Alaska officials looking into lawsuit against opioid drugmakers

Prescribing of oxycodone and other opioid pain pills rose sharply after 2000.
(Photo by John Moore, Getty Images)

The State of Alaska is looking into whether it should sue the manufacturers of opioid painkillers for their contributions to the opioid epidemic and has hired a law firm that is representing two other states in related legal action.

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Those lawsuits, brought by South Carolina and New Hampshire, target Purdue Pharma, the maker of OxyContin. The plaintiff states allege the company contributed to a drastic and costly increase in opioid abuse by misrepresenting the risk of addiction posed by the widely-prescribed pain pill.

Alaska Gov. Bill Walker declared the state’s opioid epidemic a disaster in February. Now, the state appears interested in getting back some of the funds it has spent fighting the epidemic.

State officials are not saying yet what the likelihood is of actually pursuing such a lawsuit, but it hired the law firm Motley Rice earlier this summer to examine the viability of bringing forward a case.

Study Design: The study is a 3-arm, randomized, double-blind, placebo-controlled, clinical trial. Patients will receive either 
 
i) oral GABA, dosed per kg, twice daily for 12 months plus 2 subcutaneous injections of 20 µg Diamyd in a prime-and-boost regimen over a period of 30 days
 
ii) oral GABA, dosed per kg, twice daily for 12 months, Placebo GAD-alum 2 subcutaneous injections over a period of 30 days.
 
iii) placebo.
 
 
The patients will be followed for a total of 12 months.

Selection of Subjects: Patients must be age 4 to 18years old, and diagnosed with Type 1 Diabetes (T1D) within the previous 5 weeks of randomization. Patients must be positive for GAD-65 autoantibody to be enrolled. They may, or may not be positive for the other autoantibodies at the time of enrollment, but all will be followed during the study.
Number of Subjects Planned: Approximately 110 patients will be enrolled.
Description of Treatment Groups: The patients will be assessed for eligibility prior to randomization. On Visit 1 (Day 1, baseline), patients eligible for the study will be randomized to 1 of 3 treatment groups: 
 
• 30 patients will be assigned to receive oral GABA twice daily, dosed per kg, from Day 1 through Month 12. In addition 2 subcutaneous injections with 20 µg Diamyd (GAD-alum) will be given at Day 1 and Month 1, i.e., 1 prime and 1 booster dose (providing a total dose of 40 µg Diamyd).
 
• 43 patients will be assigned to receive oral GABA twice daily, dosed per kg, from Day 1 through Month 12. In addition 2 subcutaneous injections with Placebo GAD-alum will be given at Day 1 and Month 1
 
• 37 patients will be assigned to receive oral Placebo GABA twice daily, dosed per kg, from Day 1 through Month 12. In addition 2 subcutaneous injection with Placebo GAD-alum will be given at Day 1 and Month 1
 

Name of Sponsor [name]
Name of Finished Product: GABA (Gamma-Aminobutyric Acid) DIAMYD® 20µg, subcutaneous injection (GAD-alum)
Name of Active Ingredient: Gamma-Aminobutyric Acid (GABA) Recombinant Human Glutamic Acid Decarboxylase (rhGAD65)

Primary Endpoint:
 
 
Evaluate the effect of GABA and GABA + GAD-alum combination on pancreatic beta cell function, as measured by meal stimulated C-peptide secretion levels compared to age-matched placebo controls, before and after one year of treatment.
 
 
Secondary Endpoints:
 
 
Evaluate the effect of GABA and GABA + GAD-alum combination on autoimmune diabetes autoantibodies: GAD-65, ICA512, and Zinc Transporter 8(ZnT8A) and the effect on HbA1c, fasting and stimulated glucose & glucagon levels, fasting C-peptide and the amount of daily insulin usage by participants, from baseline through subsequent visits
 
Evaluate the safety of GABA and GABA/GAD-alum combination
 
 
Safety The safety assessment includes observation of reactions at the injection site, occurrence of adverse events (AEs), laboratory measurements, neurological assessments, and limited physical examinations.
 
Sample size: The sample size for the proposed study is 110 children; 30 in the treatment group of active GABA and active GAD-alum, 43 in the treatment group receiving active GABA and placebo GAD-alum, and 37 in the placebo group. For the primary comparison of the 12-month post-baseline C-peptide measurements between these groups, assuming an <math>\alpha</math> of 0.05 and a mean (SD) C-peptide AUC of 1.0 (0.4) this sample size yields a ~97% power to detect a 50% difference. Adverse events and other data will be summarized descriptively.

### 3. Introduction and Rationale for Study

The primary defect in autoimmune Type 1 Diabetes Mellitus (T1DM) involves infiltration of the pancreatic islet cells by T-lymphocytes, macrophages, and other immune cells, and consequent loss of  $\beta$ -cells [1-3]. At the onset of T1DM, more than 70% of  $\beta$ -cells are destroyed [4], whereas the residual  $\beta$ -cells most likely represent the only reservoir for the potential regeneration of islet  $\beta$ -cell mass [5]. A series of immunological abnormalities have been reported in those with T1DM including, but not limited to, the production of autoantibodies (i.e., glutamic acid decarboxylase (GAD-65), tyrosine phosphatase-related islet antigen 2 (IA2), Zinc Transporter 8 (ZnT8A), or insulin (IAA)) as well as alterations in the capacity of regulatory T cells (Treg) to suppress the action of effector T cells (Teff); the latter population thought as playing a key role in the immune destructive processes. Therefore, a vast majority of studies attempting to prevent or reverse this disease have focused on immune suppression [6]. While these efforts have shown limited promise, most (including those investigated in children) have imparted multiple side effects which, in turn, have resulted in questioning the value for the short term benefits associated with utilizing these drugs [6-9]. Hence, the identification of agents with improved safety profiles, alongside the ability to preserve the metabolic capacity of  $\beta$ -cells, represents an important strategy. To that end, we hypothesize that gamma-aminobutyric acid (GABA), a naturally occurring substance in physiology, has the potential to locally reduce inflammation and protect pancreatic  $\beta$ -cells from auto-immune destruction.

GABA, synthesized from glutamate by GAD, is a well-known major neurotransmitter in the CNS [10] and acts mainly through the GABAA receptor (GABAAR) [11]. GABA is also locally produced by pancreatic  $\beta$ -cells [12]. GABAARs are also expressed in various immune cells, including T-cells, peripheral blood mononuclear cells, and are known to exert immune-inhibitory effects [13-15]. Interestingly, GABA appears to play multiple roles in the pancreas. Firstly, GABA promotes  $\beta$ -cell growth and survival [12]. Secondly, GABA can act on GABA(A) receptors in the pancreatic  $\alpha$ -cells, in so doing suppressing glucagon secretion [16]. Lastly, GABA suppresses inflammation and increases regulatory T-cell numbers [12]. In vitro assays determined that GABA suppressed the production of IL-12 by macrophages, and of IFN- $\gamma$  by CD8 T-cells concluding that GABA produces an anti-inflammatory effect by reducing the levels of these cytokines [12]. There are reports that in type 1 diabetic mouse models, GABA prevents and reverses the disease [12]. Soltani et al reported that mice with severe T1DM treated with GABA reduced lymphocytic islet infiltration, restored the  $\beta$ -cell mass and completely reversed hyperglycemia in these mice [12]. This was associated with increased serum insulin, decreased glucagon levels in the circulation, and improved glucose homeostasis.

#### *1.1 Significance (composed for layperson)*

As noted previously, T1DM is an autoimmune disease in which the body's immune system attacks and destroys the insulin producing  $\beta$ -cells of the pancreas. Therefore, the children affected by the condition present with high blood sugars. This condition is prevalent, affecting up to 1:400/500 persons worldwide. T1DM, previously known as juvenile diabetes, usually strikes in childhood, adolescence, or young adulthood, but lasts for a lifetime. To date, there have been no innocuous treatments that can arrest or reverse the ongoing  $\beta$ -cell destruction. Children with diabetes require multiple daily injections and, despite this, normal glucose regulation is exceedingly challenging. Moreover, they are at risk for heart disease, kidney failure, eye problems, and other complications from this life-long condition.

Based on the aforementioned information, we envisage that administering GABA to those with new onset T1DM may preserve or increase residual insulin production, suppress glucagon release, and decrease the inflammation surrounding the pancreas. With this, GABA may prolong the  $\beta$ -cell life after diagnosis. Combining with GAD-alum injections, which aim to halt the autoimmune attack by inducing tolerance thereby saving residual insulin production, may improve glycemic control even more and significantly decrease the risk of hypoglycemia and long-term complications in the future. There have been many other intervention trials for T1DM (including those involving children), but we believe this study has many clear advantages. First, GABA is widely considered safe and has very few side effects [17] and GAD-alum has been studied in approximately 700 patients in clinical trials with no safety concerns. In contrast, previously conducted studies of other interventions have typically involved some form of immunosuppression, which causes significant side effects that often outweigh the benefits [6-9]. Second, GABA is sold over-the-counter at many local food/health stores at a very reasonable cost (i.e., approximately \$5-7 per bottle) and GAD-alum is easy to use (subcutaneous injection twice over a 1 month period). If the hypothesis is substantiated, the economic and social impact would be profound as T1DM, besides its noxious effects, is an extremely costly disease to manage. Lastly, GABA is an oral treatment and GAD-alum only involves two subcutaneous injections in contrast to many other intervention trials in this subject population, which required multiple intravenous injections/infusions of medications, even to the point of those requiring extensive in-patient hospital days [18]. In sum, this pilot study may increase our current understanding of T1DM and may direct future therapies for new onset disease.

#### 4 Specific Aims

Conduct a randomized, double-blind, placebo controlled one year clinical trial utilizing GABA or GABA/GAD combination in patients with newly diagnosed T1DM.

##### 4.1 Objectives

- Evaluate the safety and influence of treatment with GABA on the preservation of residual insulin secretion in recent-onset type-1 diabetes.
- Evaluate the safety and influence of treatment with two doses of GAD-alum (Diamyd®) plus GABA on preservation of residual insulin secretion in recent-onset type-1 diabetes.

Cori Mills, with the state Department of Law, said Monday the state is interested in recouping some of its costs in fighting the epidemic, as well as correcting any bad practices on the part of the pharmaceutical companies.

“We’re going to look into it,” Mills said. “It’ll be thoroughly vetted, and then if we do end up deciding that a lawsuit can be filed and that a lawsuit is viable, then we’ll file that, and that’ll be a public document. But until then, there is no further information we can disclose on the investigation.”

Pharmaceutical companies have denied they did anything wrong, citing Food and Drug Administration approval and the legally mandated warnings featured on the drugs.

In 2007, Purdue Pharma pleaded guilty to misleading consumers and paid a fine of $600 million to the U.S. government.

Mills said there is no timeline for when a decision might be made on pursuing a lawsuit. She said the state’s contract with Motley Rice is on a contingency fee basis, meaning the state pays no money up front and the law firm would get a portion of any settlement or judgment later.